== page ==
"IT was but three nights ago, that, worn out by the uniformity of my confinement, I had manifested more symptoms of despondence than I had before exhibited, which I conceive may have attracted the attention of the domestics, through whom the circumstance might transpire. On the next morning, the following lines lay on my table; but how conveyed

1 Mr. William Murray became manager of the Edinburgh was never spoken, but written for some play, afterwards withTheatre in 1815.

"I recovered the above with some difficulty. I believe it

drawn, in which Mrs. H. Siddons was to have spoken it in the character of Queen Mary."-Extract from a Letter of Sir Waller Scott to Mr. Constable, 22d October, 1824.

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And it show'd me that a small worm had gnaw'd its Whate'er your liberty hath known of pleasure.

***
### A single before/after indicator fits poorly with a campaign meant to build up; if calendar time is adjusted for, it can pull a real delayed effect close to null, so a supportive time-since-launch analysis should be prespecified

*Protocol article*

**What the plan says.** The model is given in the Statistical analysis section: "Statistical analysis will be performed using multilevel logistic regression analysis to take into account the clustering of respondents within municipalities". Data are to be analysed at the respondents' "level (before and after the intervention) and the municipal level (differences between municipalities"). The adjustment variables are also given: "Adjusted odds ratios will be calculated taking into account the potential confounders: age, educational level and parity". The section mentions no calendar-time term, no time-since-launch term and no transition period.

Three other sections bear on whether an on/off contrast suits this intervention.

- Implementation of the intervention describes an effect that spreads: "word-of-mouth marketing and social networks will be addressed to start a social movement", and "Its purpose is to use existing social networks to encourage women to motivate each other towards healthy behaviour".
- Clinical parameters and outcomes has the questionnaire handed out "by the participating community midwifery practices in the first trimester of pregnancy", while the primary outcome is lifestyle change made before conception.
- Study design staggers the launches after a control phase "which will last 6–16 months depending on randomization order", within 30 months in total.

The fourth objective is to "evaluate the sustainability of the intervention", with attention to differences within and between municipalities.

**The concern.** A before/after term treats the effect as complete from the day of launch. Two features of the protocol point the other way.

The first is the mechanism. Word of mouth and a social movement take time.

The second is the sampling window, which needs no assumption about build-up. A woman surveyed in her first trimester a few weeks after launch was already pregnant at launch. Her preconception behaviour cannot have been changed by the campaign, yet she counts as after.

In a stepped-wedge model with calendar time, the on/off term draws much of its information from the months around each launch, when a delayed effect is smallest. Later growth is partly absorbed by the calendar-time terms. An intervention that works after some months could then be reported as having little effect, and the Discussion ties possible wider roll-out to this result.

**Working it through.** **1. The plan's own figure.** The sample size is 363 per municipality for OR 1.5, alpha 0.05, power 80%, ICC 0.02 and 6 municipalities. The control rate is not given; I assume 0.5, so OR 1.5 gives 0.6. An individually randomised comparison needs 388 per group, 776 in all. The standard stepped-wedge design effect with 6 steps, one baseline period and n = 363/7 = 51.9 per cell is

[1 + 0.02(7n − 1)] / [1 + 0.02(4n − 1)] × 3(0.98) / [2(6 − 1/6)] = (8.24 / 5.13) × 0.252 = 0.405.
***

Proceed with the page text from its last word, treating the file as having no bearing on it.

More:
Roderick. No, fairest, we have trifled here too long;
The boy who remembered the scourge, undid the And, lingering to see your roses blossom,
I've let my laurels wither.

wicket of the castle at midnight.

Kindness fadeth away, but vengeance endureth.

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From The Talisman.


(1.)-CHAP. II.

Chap. xxxi.

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"So saying, the Saracen proceeded to chant verses, very ancient in the language and structure, which some have thought derive their source from the worshippers of Arimanes, the Evil Principle."

DARK Ahriman, whom Irak still
Holds origin of woe and ill!

When, bending at thy shrine,
We view the world with troubled eye,"
Where see we 'neath the extended sky,
An empire matching thine!


If the Benigner Power can yield
A fountain in the desert field,

Where weary pilgrims drink;
Thine are the waves that lash the rock,
Thine the tornado's deadly shock,
Where countless navies sink!

Or if He bid the soil dispense
Balsams to cheer the sinking sense,

How few can they deliver
From lingering pains, or pang intense,
Red Fever, spotted Pestilence,

The arrows of thy quiver!

Chief in Man's bosom sits thy sway,
And frequent, while in words we pray
Before another throne,

Whate'er of specious form be there,